This week I was at one of the book launch events for Vlatka Hlupic’sManagement Shift book. It’s a valid discussion, backed up by her research, of where the 21st Century organisation needs to be heading. A move away from rigid command and control and towards emergent leadership with a more flexible approach. I wrote about it (here) on Medium. Vlatka tells me it took over her life for 18 months while she focused on it.
My friend Euan Semple published Organizations Don’t Tweet, People Do: A Manager’s Guide to the Social Web, about two and half years ago. It’s a practical guide for managers on how to use the social web to work more effectively, and has the key message that social is (and needs to be) personal, not corporate. Euan’s doing one of the two morning keynote slots at our Enterprise 2.0 Summit London in just over 2 weeks time. Part of the reason for wanting him on board at the conference is that his approach to making social work for the organisation is different to our Agile Elephant approach, and we want the audience at the event to get a range of views and some tension in the discussion around digital transformation and leadership, so we get to the heart of what matters.
And then I got an email overnight from my friend Vinnie Mirchandani, confirming I’ll be getting an advance copy of his new book SAP Nationbefore Thanksgiving, so I can put together a review in time for the 10 December publication date. This one is about the economy around the SAP ecosystem and the business applications market, where SAP is the big player — their adverts have strap lines like “the best run companies run SAP” and they talk about the amount of the world’s business transactions that flow through their software. Vinnie’s analysis and take on this topic over the last 5–10 years will be fascinating. This follows The New Polymath: Profiles in Compound-Technology Innovations and The New Technology Elite: How Great Companies Optimize Both Technology Consumption and Production.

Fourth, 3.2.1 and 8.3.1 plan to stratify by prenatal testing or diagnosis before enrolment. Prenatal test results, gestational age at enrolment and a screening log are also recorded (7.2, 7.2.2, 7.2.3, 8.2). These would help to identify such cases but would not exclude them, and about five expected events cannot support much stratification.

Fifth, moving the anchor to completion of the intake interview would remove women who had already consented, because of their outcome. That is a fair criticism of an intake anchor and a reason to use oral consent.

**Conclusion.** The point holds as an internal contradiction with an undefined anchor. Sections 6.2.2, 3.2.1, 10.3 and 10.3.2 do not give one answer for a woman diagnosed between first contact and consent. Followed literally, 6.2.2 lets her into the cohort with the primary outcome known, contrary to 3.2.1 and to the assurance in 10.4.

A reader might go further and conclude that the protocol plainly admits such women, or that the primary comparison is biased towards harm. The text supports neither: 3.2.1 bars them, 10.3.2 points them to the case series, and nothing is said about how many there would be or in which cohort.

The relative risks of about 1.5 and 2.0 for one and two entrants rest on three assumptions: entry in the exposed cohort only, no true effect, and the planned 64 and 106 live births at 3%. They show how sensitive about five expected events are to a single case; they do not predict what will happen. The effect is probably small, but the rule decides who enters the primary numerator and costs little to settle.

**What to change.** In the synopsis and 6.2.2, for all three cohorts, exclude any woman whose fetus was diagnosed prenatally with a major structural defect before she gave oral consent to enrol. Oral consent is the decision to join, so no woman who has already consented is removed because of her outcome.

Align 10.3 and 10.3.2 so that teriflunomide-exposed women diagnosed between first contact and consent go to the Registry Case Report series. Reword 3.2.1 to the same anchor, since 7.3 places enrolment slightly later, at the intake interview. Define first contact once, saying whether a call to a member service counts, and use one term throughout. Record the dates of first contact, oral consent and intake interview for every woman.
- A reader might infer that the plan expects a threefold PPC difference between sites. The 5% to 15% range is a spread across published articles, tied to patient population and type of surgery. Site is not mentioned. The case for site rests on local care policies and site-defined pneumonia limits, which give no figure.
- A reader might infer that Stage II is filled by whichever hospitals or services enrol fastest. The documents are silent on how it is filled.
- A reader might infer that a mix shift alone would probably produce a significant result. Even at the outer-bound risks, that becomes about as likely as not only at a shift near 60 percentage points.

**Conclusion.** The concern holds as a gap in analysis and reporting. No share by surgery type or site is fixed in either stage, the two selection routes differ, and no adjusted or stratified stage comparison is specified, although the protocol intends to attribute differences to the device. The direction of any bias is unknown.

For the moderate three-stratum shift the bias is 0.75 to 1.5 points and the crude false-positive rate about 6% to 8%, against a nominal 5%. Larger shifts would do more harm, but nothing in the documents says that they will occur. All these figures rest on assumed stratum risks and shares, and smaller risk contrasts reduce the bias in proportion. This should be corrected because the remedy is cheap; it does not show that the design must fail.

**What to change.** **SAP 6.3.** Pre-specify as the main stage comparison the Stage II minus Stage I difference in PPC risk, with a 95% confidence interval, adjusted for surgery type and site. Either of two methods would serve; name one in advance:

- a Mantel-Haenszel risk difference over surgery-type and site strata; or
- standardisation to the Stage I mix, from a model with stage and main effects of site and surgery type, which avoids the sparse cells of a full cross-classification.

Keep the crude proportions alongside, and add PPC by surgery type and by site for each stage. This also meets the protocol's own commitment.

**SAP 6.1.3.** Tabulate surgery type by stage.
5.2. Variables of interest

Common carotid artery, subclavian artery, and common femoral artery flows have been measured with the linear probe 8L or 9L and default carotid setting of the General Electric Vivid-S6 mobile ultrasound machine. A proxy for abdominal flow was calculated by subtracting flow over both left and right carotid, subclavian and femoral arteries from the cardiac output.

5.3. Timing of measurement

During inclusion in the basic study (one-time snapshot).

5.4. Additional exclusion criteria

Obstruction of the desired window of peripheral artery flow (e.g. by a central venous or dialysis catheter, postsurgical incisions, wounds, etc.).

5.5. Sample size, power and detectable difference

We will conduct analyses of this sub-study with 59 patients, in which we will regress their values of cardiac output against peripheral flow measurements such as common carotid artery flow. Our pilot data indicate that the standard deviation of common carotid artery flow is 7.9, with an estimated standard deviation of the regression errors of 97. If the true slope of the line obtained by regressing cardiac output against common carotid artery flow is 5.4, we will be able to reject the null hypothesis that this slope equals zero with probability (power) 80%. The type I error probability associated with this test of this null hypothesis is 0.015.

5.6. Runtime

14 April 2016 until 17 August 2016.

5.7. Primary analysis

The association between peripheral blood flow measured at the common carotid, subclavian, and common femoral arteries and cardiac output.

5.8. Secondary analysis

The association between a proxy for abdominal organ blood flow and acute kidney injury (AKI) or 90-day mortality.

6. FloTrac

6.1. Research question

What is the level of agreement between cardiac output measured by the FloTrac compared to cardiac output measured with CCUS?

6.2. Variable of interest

I look at these three, Vlatka, Euan and Vinnie, and I’m so impressed by what they’ve achieved. And then I look at some of the other lesser titles published by acquaintances in the social media and technology world, and wished I’d got my act together earlier in the cycle, say to write one of the early basic books on use of the Twitter and social media in business, or something about Digital Transformation. My inner author says I could have, should have done that. I have a half written (is it half?, well I started it, how many thousand of words and notes written?) book on commercial creativity. Further back I have part of a novel, ironically titled Unfinished Business. The key is in the execution. I need to follow through, and so I’m reminded of:
Most people will recognize that as a Chinese proverb. Some will know it’s a quote from Lao Tzu (or is it Laozi?) the philosopher and poet usually dated to around the 6th century BC and said to be a contemporary of Confucius. He is best known as the reputed founder of philosophical Taoism and author of the Tao Te Ching. Some other great quotes from him:
So, one of the many reasons I’m writing here is that the more I practice, the more I improve. But I also need to remember another philosopher, Magnus Magnusson:
(Cross-posted @ David Terrar on Medium)